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Mandatory Minimum Penalties

October 29, 2020

My question is for the Government Representative in the Senate.

Today, the Parliamentary Budget Officer stated that, with respect to mandatory minimum sentences, people who are more likely to have broken the law after experiencing racism and systemic inequality — particularly younger people, people with mental illness and women who were traumatized and abused — are the types of accused for whom judges might be inclined to consider alternatives to the most severe mandatory minimum sentence in Canadian law, the mandatory minimum sentence of life in prison.

Alternatives to mandatory life sentences could also free up approximately $8 million that is currently spent on incarcerating some of the most marginalized — failing to respond to the individual and community circumstances in which crime exists, and creating more harm. Such resources could be better invested in supports like those called for by the Truth and Reconciliation Commission and National Inquiry into Missing and Murdered Indigenous Women and Girls so that we can help address marginalization and therefore help prevent victimization and criminalization.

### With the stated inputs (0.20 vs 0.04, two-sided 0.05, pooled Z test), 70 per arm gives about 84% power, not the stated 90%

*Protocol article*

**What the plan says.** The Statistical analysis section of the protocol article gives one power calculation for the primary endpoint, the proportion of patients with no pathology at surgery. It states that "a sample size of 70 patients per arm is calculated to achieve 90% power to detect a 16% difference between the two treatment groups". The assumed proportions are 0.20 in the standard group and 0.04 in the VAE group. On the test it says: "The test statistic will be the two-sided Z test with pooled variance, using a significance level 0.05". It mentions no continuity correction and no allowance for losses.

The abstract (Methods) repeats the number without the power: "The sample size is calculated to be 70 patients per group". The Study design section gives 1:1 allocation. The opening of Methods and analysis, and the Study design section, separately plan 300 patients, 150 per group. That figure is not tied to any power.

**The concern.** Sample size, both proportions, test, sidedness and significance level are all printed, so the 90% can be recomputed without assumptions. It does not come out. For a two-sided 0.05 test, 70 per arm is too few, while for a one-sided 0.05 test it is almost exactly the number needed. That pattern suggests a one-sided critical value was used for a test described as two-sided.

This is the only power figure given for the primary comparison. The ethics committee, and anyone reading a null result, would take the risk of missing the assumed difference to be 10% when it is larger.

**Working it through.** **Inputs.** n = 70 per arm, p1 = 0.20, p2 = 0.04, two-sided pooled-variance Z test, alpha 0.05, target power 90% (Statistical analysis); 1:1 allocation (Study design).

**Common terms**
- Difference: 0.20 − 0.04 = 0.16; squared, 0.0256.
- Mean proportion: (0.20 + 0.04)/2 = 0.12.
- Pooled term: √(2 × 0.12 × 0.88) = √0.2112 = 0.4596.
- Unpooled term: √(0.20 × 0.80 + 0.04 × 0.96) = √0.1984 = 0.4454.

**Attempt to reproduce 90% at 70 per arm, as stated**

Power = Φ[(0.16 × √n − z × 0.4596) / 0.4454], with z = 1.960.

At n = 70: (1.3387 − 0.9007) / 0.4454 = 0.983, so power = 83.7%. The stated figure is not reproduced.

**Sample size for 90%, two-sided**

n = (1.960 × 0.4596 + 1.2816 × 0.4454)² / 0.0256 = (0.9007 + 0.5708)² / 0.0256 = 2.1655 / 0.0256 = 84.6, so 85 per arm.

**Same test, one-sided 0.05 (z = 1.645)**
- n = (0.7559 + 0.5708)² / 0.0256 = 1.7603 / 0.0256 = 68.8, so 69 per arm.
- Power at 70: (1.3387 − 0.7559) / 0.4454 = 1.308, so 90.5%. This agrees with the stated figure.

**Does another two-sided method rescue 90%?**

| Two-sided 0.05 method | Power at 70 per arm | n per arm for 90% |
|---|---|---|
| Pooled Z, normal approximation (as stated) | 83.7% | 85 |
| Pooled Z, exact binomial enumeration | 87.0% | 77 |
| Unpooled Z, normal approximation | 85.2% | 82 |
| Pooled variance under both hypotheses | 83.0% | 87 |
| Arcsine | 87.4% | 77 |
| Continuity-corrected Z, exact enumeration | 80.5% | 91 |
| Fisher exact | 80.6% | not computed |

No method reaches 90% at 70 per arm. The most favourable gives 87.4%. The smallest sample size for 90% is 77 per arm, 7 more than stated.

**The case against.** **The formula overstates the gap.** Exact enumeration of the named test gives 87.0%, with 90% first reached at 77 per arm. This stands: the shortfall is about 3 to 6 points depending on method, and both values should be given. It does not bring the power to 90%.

What is the timeline for implementing this Throne Speech’s promise to address systemic racism in sentencing? And will this include action to address all mandatory minimum penalties, including mandatory life sentences?

Hon. Marc Gold (Government Representative in the Senate) [ + ]

Thank you for your question. I’ve made inquiries. I cannot respond to the specific question about a timeline, and I regret that I don’t have that answer today. However, the government remains committed to achieving a modern and efficient criminal justice system that addresses the overrepresentation of Indigenous peoples and Black, racialized and marginalized Canadians. It also remains committed to advancing reform that will deal with inequities in our criminal justice system, while holding offenders to account and protecting victims of crime.

Finally, I’ve been further advised that the government continues its work with provincial and territorial partners — indeed, all actors in the criminal justice system — to ensure that justice is truly equal and fair.

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